Protectionism: pressure's rising but the barriers aren't

Arthur Dunkel, the world's top trade official, sounded just a touch astonished. Protectionist pressures, especially in the United States and Western Europe, have increased, he said. But actual protectionism stands at about "the status quo."

Considering the relatively high unemployment rates and the troubles experienced by such industries as autos and steel in many industrial countries, that's not too bad a situation.

Mr. Dunkel, who was chosen last year to be director general of the General Agreement on Tariffs and Trade (GATT), sees these advantages of healthy international trade for the consumer:

1. "It helps keep prices lower than they would be otherwise."

2. "Trade means consumers have a wide range of products, a wide diversification, offered them."

3. "International trade extends to the world level the advantages of competition which you find at the national level."

That's why, Mr. Dunkel explained in an interview here, such top government figures as British Prime Minister Margaret Thatcher, US Trade Representative Bill Brock, the West German finance minister, Count Otto Lambsdorf, and others have basically continued their strong support for a liberal trade regimen.

The top US trade official here, Deputy Trade Representative Michael B. Smith, agrees with Mr. Dunkel's assessment of the level of world protectionism. "it is not declining," he said. "But it is not rising, either. However, there are pressures -- there is no question about that. If we can get through this year and early next year relatively holding our own, I will consider that a victory. What the world needs is an economic upturn."

Last year world merchandise trade totaled nearly $2 trillion (US) -- an amount close to the total output of goods and services in the United States. The volume of world trade rose only 1 percent in 1980, compared with the usual 6 percent or so. GATT described 1980 as "one of the most difficult years of the entire postwar era, with widespread inflation and unemployment, continuing monetary instability, and large payments imbalances."

This year, Mr. Dunkel noted, early statistics indicate some "slight recovery" in world trade.

Before taking on his GATT job, Mr. Dunkel was the Swiss Federal Council's delegate for trade agreements. In that role he helped negotiate the "Tokyo round" of multilateral trade negotiations under the GATT. That was concluded in 1979, and many thought the pace of action in this GATT headquarters, on the shore of Lake Geneva, would slow. But Mr. Dunkel finds himself plenty busy.

One reason is the nature of the Tokyo agreement, the most comprehensive international trade deal ever. That deal did provide for an automatic one-third cut in tariffs, on average, over eight years. Two such cuts, amounting to a reduction of about 1 percent in the average tariff, took place at the start of 1980 and '81. "There are no signs of resistance to these tariff reductions," Mr. Dunkel said with some relief.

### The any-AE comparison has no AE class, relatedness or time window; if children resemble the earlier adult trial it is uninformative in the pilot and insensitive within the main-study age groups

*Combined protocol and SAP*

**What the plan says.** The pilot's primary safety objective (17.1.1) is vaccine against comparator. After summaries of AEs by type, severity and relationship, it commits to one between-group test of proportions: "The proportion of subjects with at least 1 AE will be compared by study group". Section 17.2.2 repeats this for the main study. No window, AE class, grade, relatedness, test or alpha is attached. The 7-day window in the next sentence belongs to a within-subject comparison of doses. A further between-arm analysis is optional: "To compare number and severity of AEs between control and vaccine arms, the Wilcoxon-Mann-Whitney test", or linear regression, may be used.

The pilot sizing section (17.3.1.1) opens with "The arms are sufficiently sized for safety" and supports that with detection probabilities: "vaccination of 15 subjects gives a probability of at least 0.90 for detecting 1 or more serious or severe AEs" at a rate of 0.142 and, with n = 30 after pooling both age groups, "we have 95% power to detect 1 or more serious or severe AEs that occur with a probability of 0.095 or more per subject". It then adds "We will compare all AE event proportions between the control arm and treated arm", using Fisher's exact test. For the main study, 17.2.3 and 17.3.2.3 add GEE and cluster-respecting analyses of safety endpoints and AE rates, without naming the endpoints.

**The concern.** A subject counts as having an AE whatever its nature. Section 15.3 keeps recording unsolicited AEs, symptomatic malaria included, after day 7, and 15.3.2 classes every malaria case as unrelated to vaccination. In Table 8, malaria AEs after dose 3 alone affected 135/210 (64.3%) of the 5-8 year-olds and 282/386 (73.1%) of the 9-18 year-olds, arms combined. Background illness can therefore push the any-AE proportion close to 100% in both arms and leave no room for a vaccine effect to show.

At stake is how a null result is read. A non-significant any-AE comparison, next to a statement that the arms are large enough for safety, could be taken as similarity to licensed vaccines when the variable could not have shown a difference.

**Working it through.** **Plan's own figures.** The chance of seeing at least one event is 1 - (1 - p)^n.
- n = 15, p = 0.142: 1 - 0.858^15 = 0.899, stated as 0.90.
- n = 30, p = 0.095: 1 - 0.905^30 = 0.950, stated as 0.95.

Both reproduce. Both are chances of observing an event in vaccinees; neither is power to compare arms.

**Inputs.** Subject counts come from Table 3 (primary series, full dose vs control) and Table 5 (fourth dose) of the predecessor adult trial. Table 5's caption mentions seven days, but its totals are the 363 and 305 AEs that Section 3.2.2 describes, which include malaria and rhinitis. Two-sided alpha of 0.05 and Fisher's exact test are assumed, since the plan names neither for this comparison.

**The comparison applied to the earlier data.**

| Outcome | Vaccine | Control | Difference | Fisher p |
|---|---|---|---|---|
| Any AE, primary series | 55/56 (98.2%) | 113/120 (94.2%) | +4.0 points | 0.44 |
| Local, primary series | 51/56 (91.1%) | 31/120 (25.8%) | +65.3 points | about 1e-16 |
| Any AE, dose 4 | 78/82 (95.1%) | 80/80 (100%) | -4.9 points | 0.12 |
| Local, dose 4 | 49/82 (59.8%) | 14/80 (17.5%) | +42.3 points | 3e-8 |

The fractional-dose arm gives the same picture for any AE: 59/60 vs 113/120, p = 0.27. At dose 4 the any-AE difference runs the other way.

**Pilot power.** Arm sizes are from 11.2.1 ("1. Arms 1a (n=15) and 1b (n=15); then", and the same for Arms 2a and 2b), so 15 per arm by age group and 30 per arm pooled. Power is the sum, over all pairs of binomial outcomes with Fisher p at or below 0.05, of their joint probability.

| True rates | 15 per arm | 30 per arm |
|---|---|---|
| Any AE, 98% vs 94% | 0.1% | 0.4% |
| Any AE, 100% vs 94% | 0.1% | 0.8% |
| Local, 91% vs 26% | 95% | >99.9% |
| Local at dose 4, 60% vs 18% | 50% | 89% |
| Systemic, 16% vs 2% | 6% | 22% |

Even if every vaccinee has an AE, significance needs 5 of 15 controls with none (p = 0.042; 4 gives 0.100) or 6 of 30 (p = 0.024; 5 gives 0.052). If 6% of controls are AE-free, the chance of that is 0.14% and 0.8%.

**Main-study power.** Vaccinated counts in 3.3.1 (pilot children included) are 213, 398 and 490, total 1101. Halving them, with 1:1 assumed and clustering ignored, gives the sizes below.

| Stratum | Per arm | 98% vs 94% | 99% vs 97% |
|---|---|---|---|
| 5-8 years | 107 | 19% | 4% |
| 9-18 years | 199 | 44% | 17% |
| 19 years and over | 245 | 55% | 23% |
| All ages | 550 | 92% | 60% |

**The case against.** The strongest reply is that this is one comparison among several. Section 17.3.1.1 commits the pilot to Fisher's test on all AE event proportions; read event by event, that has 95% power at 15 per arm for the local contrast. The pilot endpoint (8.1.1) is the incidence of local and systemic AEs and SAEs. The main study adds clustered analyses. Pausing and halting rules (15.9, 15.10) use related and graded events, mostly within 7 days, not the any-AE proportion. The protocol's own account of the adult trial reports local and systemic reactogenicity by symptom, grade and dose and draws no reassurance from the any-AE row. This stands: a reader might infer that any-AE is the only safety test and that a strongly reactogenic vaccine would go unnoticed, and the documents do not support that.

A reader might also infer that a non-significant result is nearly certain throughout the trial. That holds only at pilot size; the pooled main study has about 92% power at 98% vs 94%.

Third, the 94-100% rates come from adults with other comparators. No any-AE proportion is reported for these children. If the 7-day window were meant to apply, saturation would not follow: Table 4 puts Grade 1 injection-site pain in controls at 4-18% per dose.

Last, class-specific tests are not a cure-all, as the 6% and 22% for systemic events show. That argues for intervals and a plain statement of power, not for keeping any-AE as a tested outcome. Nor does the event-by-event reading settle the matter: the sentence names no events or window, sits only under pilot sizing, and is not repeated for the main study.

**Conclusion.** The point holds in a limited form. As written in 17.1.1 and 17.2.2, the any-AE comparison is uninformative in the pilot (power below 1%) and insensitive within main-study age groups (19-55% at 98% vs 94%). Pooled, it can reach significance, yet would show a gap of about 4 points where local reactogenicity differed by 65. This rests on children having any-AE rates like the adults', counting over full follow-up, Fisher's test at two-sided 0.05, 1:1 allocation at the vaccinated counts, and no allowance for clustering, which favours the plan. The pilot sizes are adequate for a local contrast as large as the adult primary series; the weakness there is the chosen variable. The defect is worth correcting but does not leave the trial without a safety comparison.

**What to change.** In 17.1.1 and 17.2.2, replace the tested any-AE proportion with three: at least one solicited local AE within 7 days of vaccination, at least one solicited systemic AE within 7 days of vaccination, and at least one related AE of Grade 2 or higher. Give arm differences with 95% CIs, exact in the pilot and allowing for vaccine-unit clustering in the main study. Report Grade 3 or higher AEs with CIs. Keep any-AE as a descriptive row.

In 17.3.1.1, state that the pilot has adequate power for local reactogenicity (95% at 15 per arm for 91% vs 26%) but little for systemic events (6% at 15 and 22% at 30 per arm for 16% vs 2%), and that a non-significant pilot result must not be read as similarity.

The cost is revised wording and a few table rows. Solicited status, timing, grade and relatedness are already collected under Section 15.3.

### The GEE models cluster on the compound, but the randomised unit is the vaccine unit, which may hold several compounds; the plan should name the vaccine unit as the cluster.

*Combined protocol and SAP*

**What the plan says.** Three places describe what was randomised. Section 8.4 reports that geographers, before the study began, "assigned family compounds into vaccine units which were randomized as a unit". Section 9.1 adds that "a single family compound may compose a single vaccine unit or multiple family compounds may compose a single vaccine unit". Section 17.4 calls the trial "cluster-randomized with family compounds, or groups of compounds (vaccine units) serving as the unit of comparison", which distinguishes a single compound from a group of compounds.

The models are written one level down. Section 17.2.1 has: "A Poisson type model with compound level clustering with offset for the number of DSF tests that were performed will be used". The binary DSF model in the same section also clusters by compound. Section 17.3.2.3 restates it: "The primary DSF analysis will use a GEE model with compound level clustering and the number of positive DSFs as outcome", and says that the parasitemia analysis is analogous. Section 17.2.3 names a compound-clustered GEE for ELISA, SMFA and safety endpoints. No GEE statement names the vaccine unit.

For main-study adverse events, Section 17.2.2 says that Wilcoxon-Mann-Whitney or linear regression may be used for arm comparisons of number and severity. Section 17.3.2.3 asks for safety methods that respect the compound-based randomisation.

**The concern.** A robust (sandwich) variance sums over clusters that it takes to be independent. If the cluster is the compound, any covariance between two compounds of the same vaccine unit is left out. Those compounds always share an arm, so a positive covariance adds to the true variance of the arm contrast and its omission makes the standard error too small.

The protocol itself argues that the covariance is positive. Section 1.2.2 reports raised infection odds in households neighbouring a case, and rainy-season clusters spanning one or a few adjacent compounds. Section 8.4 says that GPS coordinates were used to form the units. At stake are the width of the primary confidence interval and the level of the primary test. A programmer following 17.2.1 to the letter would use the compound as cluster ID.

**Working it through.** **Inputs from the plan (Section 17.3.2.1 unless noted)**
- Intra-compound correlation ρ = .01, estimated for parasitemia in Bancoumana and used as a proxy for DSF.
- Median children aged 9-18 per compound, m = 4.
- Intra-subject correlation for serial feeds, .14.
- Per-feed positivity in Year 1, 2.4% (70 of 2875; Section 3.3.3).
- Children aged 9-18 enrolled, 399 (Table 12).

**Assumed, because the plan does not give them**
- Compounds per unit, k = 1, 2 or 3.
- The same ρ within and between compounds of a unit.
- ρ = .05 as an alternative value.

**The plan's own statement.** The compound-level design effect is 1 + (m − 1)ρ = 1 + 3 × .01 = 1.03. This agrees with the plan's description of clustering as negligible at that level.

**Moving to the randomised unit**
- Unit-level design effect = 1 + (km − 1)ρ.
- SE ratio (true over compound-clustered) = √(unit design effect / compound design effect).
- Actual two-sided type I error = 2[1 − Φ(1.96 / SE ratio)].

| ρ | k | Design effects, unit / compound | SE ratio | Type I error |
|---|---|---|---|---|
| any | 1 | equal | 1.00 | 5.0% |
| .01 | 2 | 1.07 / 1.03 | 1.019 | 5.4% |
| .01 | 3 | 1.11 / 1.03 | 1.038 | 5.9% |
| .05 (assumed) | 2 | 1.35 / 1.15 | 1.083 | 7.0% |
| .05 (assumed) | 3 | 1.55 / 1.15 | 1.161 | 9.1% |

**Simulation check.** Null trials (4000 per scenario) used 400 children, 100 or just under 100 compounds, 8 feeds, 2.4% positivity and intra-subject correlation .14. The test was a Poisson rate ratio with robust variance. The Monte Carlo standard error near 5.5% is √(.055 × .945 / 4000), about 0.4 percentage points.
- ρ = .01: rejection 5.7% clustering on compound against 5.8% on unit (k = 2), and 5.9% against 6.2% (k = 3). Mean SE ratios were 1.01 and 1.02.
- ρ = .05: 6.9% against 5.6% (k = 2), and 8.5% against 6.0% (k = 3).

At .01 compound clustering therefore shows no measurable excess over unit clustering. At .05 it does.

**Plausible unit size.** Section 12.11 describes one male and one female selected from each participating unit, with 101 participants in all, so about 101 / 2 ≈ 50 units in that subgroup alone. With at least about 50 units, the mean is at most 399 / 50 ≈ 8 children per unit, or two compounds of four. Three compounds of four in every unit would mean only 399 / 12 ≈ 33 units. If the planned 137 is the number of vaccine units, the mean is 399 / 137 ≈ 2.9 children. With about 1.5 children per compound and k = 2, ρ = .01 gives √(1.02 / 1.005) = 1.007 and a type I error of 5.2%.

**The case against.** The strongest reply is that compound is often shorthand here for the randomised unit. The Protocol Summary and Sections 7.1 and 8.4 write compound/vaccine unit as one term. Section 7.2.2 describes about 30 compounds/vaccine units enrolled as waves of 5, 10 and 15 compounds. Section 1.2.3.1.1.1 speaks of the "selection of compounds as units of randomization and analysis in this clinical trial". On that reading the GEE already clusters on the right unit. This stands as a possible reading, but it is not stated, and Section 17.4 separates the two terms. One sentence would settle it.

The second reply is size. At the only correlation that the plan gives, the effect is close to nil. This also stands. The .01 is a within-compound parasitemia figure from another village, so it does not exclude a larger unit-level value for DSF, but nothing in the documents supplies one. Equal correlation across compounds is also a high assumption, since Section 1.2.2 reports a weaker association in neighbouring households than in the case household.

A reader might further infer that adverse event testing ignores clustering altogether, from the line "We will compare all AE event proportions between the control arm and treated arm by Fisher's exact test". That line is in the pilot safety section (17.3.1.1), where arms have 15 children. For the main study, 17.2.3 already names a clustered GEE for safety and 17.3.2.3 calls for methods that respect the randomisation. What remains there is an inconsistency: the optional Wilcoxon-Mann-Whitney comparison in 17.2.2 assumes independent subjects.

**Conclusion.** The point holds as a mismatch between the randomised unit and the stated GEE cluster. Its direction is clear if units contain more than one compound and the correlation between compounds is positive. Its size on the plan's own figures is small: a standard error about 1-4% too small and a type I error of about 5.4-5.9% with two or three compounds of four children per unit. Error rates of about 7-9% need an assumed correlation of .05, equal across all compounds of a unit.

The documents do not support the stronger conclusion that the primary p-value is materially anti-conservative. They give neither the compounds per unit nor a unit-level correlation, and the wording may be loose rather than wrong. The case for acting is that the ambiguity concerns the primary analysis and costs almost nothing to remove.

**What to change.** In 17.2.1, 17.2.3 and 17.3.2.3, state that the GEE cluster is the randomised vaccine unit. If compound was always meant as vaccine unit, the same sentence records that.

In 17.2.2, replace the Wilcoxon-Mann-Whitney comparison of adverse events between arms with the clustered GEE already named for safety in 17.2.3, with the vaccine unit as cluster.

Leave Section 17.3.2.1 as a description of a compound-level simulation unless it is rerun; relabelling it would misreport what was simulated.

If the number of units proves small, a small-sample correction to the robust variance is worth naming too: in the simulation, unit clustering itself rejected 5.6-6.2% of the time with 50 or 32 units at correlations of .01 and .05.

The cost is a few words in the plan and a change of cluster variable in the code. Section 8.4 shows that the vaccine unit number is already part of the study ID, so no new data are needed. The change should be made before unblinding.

But mostly, the agreement set up rules for the trade game which must be either followed in detail or enforced.

For instance, as of the first year, a government procurement agreement became effective, permitting enterprises in the industrial nations primarily to bid, on equal footing, on the purchases of goods by foreign governments or state entities on contracts valued at roughly $200,000 or more. It should open up billions of dollars of business to international competition.

Both Mr. Dunkel and Mr. Smith said it was too early to tell whether this new code has actually opened up government markets to international bidding. But at least the bids are now being published in English and French as required, though not always as fast as called for in the agreement. the United States, with its many "Buy American" provisions for government contracts, has been a major sinner against free trade in this area.

Other Tokyo round codes are meant to facilitate the international exchange of goods and govern product standards, customs valuation, and import licensing procedures -- all commonly used in the past to block imports.

Mr. Dunkel saw as "signs of the liveliness of the codes" the fact that some nations have raised criticisms of the way notices are being published about product standards and so on. Moreover, Bulgaria, which is not a member of GATT, wants to join the product standards code.

One annoyance for Mr. Dunkel has been some tendency for nations to take trade actions outside the multilateral framework of the GATT institutions. This creates more problems than it solves, he maintains.

One such move was the US pressure on Japan to restrict its automobile exports to the US market. Similarly, France limits Japanese auto exports to 3 percent of the domestic market; Italy allows only 2,300 Japanese cars to be imported; the British keep Japanese imports down to 11 percent; and there are rumors here that the Germans want to hold Japanese auto imports below 10 percent. Canada is also seeking limits on Japanesecars.

"There is not just one sinner here, but many sinners," Mr. Dunkel said.

As a first step, he would like the governments to make "more transparent" such trade restrictions. But he would prefer nations to take any such protectionist measures under the "safeguard" provisions of the GATT, under which the "rule of law" would prevail rathen than "actions or reactions according to political power or strength."

GATT, he adds, offers nations a means of resisting political temptation. Politicians can tell domestic industries or labor groups seeking protection against imports that this is impossible because new barriers would be a violation of the rules of GATT.

First of two articles on the internatio nal trade scene.

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